Mexico had a strong printmaking tradition which enjoyed a renaissance during the post-revolutionary period. Woodcuts, linocuts, and lithographs provided an affordable platform to experiment with avant-garde forms, disseminate political ideas at home and abroad, and work in cooperative ways. Several influential printmaking groups emerged in Mexico in the 1930s and 1940s, including ¡30-30! and the Taller de Gráfica Popular [People’s Graphic Workshop]. Mexican artists inspired the development of graphic art elsewhere, including in Puerto Rico, Cuba, and the United States––in the context of the Chicano movement.
José Clemente Orozco
Ciudad Guzmán, Mexico, 1883 - 1949, Mexico City
Mujer grávida [Pregnant Woman], also known as Soldadera [Soldier's Wife]
56.8 cm x 40 cm (22 3/8 in. x 15 3/4 in.)
Gift of the children of L.M. Tonkin, 1966
During his stay in the United States in the late 1920s, José Clemente Orozco used the medium of lithography to reproduce images from his frescoes in Mexico City. The prints served to familiarize the American audience with his work while also providing a stream of income. This somber image is based on a detail from one of Orozco’s frescos at the Colegio de San Ildelfonso in Mexico City. The gentle undulations of the draped shawl coupled with the graceful fluidity of her arms, work to create a pensive serenity for the subject, a pregnant wife of one of the soldiers of the Mexican Revolution.
Oaxaca, Mexico, 1899 - 1991, Mexico City
Hombre con maguey [Man with Maguey]
26.1 cm x 19.3 cm (10 1/4 in. x 7 5/8 in.)
Archer M. Huntington Museum Fund, 1986
Known for his modernist paintings, Rufino Tamayo was also one of Mexico’s most prolific printmakers. In 1921, the artist worked in the Department of Ethnographic Drawings at the National Museum of Archaeology with José Vasconcelos, Mexico’s then secretary of education. At the time, Vasconcelos advocated a re-envisioning of Mexico’s national identity through a blending of contemporary indigenous culture with pre- and post-Conquest cultural elements. Created in New York, this early woodcut can be seen as Tamayo’s response to Vasconcelos’s ideas. Likely drawn from the artist’s Zapotec heritage in his home state of Oaxaca, "Hombre con maguey" features an armed revolutionary peasant defending his ancestral farmlands. The agave, an important symbol for this land, was central to the agriculture of the area. Tamayo’s similar stylistic treatment of both the figure and the landscape suggests their underlying connectedness.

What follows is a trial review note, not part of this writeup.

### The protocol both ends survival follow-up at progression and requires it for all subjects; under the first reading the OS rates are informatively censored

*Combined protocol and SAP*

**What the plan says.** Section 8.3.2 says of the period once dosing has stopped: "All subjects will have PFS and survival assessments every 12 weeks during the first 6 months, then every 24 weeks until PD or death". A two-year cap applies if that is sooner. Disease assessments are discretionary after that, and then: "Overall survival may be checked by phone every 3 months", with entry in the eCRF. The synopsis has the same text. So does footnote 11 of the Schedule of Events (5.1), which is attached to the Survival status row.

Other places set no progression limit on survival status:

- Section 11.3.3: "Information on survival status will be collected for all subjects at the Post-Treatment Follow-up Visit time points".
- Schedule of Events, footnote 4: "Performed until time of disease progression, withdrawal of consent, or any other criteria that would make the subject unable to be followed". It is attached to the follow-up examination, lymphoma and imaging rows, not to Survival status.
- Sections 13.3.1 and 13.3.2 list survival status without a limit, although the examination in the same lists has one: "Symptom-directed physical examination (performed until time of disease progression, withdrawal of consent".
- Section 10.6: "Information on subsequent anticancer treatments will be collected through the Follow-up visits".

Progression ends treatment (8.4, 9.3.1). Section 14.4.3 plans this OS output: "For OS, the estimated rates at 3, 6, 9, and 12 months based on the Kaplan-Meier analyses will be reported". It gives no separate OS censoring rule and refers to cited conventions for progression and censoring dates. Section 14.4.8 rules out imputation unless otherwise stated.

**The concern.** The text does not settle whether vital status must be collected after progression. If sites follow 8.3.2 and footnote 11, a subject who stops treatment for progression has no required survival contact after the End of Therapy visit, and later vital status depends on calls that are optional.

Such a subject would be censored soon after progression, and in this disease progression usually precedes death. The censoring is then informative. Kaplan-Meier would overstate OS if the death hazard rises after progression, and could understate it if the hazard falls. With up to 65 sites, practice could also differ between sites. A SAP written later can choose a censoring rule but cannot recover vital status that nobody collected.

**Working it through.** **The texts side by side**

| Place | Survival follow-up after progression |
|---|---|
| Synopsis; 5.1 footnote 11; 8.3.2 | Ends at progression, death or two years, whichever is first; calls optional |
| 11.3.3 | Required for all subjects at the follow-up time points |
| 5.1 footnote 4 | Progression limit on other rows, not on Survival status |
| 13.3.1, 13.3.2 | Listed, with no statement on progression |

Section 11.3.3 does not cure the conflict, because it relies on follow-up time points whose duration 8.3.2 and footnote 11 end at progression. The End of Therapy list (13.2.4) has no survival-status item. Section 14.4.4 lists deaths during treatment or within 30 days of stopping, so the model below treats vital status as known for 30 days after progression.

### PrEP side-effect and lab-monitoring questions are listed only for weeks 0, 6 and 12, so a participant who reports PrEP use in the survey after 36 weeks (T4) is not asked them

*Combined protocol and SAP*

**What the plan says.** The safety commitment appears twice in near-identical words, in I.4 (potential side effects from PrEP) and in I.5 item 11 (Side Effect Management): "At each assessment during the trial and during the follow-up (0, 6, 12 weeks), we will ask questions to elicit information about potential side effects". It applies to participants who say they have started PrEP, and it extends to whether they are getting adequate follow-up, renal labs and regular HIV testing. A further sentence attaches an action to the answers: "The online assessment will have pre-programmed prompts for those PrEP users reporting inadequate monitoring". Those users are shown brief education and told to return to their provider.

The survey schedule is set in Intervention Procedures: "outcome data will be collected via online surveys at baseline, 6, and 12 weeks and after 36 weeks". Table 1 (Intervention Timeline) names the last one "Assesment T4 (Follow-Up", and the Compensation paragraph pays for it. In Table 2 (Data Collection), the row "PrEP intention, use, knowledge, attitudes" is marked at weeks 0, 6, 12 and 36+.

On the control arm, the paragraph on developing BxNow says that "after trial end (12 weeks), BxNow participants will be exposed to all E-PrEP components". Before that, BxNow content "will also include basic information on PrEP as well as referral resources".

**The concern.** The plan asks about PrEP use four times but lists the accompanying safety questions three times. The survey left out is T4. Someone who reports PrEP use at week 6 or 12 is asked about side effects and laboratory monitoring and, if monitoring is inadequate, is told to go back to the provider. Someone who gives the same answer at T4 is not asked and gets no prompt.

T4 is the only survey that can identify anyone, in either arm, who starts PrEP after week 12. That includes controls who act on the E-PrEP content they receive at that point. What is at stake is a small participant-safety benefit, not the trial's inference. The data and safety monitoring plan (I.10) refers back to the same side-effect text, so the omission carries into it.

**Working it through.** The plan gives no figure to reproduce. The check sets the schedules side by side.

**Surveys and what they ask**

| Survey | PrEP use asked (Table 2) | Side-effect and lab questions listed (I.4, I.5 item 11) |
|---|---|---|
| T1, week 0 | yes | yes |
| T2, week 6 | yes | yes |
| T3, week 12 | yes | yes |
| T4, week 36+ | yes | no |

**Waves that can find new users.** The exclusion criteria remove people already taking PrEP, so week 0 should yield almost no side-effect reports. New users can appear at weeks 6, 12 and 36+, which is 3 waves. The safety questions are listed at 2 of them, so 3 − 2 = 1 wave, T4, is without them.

José Chávez Morado
La conspiración [Conspiracy], from the portfolio Vida nocturna de la ciudad de México [Mexico City’s Nightlife], 1936 (detail)
The Blanton Museum of Art, The University of Texas at Austin
University purchase, 1966; Transfer from the Harry Ransom Center, 1982